Landscapes Nature

Christmas House Tour

I am barely down to the last of the leftover Hallowe’en candy and already the Christmas events are being advertised. One of the popular annual happenings in this area is the sponsored tour of selected homes. I have never gone on one of these journeys but this year I will be participating in the decoration of one of them. Shoreline Artists Group, of which I am a member, have been given the a last minute opportunity to submit artwork for one of the Dennison builder homes on the tour. The designers will select the appropriate ones for the decor. I am working feverishly to finish a canvas for this. I have included a bit of the process thus far.

I select a photo with some elements that I wanted to record during a winter walk at a local provincial park: ridge ice, birch trees, cool colours against warm.

After cropping and sketching a few different compositions, I choose one to put on the canvas with vine charcoal.

24×30 oil on canvas

The painting thus far. I have stopped at this stage to allow the ‘white’ paint to oxidize for a few days. This may not be ready for the deadline of November 17th but fingers crossed…! After this I will finish adding details of ground foliage and tree trunks and post the final result.

100 Days Still Life

Pomegranate sketch


Pomegranates are in the stores and so before I eat this delicious Christmas treat, I have to draw it. The red colour of the pomegranate is so beautiful and shape feels so good in my hand. It’s begging to be painted. ¬† (charcoal on cartridge paper)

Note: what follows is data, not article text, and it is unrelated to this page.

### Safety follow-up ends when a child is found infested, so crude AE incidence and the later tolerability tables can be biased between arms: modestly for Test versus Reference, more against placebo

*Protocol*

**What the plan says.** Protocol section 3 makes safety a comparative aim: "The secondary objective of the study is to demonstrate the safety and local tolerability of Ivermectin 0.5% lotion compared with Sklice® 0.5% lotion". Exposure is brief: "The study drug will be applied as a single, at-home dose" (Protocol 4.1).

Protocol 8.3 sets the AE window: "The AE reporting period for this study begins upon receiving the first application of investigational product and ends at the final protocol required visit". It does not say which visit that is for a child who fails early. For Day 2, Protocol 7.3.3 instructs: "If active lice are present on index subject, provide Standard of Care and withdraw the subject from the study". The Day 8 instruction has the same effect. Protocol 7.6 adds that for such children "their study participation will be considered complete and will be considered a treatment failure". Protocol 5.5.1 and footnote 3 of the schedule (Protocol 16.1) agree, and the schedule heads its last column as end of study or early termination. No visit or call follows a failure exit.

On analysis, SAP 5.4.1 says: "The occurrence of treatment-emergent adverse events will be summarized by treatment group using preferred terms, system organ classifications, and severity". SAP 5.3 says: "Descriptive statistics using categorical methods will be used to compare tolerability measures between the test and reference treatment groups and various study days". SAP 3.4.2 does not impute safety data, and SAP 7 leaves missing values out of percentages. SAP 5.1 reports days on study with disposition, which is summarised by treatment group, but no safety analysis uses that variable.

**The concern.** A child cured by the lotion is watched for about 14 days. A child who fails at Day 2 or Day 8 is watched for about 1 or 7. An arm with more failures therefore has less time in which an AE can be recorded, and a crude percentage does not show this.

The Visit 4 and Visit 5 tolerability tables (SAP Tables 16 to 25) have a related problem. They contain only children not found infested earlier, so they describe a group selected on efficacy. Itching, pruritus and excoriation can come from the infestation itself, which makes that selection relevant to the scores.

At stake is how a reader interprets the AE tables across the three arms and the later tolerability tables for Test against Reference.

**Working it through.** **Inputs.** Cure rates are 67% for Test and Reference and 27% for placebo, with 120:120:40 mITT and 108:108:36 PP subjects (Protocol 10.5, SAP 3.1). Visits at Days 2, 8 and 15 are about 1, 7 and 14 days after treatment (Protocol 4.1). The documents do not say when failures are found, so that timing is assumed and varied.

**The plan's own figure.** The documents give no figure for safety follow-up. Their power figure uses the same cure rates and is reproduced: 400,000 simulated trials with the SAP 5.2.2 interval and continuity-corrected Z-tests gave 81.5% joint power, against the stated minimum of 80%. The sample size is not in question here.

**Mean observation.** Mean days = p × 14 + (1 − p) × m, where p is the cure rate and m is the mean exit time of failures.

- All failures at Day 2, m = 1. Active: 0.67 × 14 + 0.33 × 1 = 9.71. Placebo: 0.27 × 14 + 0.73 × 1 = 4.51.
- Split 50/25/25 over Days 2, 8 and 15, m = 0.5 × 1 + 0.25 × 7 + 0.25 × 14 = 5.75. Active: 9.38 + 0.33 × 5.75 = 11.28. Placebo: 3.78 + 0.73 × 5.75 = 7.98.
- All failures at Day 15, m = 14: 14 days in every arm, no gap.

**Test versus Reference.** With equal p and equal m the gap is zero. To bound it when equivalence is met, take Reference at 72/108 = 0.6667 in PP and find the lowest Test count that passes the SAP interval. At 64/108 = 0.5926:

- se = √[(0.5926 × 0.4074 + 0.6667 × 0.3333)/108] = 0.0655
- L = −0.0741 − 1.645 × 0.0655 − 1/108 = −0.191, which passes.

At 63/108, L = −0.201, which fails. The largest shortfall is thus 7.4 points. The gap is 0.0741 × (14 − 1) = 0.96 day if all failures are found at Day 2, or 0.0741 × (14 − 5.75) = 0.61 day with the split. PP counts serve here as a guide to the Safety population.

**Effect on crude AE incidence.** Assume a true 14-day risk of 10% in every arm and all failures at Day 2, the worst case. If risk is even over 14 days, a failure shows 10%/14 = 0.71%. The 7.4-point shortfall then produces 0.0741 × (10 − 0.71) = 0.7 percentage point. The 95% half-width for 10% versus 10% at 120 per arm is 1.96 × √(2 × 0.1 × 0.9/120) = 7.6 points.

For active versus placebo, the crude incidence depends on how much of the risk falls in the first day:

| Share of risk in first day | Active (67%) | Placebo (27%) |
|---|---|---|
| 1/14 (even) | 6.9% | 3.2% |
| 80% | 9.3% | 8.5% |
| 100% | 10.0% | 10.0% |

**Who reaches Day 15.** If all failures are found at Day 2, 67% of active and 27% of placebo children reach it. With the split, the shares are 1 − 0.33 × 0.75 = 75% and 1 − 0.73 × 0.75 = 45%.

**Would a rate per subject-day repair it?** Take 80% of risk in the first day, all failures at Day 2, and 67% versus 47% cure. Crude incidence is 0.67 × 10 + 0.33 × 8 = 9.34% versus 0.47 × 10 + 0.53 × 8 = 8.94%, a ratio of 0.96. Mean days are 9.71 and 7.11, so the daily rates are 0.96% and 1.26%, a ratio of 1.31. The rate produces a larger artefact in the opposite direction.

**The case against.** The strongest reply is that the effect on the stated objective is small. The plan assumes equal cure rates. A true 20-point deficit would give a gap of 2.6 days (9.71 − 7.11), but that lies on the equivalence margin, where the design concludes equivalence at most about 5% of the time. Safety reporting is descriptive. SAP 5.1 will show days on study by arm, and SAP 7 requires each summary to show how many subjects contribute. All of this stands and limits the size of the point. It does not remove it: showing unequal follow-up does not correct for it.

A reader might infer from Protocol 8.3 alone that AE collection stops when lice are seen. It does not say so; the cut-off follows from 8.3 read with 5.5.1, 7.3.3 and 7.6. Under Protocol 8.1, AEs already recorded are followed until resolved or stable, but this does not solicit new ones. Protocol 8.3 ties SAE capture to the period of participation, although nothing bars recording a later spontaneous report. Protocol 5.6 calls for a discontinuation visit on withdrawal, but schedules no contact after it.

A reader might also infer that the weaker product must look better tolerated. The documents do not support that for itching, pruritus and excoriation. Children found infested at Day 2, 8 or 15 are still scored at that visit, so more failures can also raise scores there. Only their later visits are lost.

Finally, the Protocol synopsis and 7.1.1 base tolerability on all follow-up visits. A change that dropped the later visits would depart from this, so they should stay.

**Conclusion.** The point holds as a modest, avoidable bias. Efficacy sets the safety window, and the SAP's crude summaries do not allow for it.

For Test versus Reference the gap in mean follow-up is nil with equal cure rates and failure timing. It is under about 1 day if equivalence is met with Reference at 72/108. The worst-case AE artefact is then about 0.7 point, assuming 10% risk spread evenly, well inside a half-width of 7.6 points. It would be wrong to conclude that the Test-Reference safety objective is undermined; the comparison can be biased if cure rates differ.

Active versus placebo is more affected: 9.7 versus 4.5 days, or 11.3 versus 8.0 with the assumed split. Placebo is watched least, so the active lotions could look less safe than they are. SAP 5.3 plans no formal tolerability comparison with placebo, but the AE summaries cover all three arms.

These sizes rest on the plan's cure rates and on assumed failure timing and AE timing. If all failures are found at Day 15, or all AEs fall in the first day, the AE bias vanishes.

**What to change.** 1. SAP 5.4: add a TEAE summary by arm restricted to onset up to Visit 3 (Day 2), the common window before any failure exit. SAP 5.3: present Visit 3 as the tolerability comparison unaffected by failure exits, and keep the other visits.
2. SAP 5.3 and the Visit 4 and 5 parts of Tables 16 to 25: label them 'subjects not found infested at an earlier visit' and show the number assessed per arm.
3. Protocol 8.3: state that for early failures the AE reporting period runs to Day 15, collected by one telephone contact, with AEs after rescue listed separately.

100 Days

Osprey Oggle

This is another in a series of osprey studies. Ospreys lack the supraorbital ridge which is so typical of predatory birds and this makes them appear wide-eyed and over caffeinated! I love the personality. All my pics of them seem to show them oggling the world. ‘Oggle’ is a funny word. Seems to suit them.
Today I was tidying up in the studio and re-discovered the Mungyo black pastels in my drawing stash. I used them in figure drawing classes but never did find the perfect match of paper to bring out the magic of this gorgeous dark crumbly charcoal. Today, I used cartridge sketch paper and my fingers to paint. A bit like finger painting when we were kids. Why did we ever stop?
I’ll combine a few images I have of this muse and her nest and switch to brushes and oil paint. The drawing will eventually end up being trashed and forgotten but the process of making my osprey oggle needs a repeat with maybe an owly owl, a heretic heron….hmmm.

Art Blog Uncategorized

Getting Messy and Making Mistakes

I love to do life drawing. It is the best way to learn about all that stuff that helps create something that resembles the subject in front of you. But, it’s hard–not just at the early stages but every time I am in front of a model. What keeps me at it is the reward of catching something of the beauty that is found in everyone.

That’s right. All ages, shapes and sizes. Light falls on a shape and you have form but the human form, the one we thing we know the best, is the most complex and elusive subject to capture well. Anne, the instructor of our weekly sessions, recommended a book by Douglas Graves. You can google him if you like…old, classic reprint of excellent charcoal work. ¬†Right now, I’m working through some of the exercises, in charcoal, because that’s where all good drawing and painting begins, in black and white.

It’s vine charcoal so it’s really messy and I love that too. Right now my fingers are black and my nails will soon be full. I can wear gloves but then it won’t smear as well. Nothing feels so good as getting messy and making mistakes. It’s been my motto for a long time now.

Some of the pics show the result of starting with black and either pulling lights out or adding them versus the opposite method of, yes, adding dark to a light surface. Really good exercise for learning to see form. Anyway, back to the drawing board. Anyone know a good soap for getting this stuff off your hands?

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